Through a safe and scoped form of privilege elevation, site actions can be automated through workflow. This reduces the burden on a SharePoint site administrator. Automation of a high-security process is useful in publishing and approval scenarios in which existing actions are enabled to impersonate someone other than the workflow’s initiator.

The following are sample scenarios that demonstrate the User-Impersonation Step type:

  • Publish to a secure list
    Jackie has locked down the Pages document library for the public face of her SharePoint site. She has set up an Approval workflow that, by using Microsoft SharePoint Designer 2010, submits content from site contributors for approval. Jackie puts her workflow actions in an impersonation step so that the workflow actions will always impersonate her, a site administrator, as the author of the workflow.
    When Connie (a contributor) posts a content draft to the Pages library of the site, and tries to publish her article, that action causes Jackie’s Approval workflow to start so that the post can be reviewed and approved. Tasks are sent out to the approvers in the workflow on behalf of Connie. Upon review and approval by the approvers, the system sets the moderation status of the post to “Approved”, even though Connie does not have permission to approve pages.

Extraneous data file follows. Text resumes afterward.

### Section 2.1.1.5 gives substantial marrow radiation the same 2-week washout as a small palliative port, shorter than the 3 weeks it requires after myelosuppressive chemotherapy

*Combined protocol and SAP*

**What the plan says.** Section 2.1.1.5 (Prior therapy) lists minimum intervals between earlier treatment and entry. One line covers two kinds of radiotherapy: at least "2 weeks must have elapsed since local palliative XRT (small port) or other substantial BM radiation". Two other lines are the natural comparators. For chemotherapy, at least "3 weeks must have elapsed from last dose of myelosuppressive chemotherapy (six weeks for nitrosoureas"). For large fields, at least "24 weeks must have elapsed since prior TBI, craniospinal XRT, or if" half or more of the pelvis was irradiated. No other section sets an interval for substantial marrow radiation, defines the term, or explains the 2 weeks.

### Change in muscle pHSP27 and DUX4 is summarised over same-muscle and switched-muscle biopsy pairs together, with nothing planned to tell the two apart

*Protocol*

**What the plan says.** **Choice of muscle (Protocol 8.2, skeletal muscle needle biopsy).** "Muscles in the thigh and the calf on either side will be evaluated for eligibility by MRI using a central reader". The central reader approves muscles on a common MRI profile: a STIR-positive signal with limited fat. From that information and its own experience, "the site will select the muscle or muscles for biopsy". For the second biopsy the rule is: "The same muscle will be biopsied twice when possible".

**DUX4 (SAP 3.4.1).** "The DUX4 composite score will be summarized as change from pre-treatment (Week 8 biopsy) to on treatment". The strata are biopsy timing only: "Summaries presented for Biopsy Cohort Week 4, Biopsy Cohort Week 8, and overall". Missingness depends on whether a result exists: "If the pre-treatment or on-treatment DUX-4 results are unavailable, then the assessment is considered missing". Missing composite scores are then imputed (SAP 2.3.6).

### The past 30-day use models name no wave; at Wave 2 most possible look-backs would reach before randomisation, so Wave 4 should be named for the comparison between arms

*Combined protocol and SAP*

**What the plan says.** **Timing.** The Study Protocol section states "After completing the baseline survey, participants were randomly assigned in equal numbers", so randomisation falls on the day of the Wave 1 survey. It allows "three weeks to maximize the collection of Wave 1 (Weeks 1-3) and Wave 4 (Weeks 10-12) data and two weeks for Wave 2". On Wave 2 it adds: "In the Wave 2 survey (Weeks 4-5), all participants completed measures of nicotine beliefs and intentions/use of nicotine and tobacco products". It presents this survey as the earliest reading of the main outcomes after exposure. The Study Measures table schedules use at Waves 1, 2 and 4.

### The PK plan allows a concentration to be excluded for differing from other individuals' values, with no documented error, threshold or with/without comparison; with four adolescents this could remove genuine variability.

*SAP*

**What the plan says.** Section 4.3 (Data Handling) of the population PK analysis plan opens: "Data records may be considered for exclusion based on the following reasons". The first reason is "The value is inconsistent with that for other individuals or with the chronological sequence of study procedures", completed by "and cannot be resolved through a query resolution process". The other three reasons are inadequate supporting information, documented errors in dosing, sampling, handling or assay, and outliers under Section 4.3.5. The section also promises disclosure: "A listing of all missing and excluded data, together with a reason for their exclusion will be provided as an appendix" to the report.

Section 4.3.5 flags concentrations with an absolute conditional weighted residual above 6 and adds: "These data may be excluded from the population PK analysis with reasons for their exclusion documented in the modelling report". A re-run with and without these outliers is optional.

• Granting permissions to users
    Joanne has set up a workflow in SharePoint Designer 2010 that uses a user-impersonation action “Add User to Group” to grant Design permissions to her site. Because the workflow uses an impersonation scope, the action of adding a user to the group will always be performed on Joanne’s behalf.
    The rest of the workflow lets contributors visit the site and complete a form to log their access request to a list.
    For example, a separate user, Olivier, receives a task when Connie, a user, logs a request, and when he approves the task, Connie is added to the Designer group for the site even though neither Olivier nor Connie has Manage Lists permissions on Joanne’s site.
  • Templates and taking ownership
    William created several workflows in SharePoint Designer 2010 and saved them as templates for reuse across the company, but he soon leaves the company. His account is removed, his administrator status is revoked, and now the SharePoint Designer 2010 workflows that William created fail to complete due to the loss of William’s permissions.
    A parent SharePoint site administrator, John, can intervene for each workflow, without having to re-create the workflows in SharePoint Designer 2010. John takes ownership of the administrative symptoms in each broken template. After doing this, secure publishing and access granting now occur under John’s name instead of William’s — and nothing else has changed.

The following are workflow actions that can be impersonated:

  •             Set Content Approval Status (as Owner)
  •             Create List Item (as Owner)
  •             Update List Item (as Owner)
  •             Delete List Item (as Owner)
  •             Add/Remove/Set/Inherit List Item Permissions (as Owner)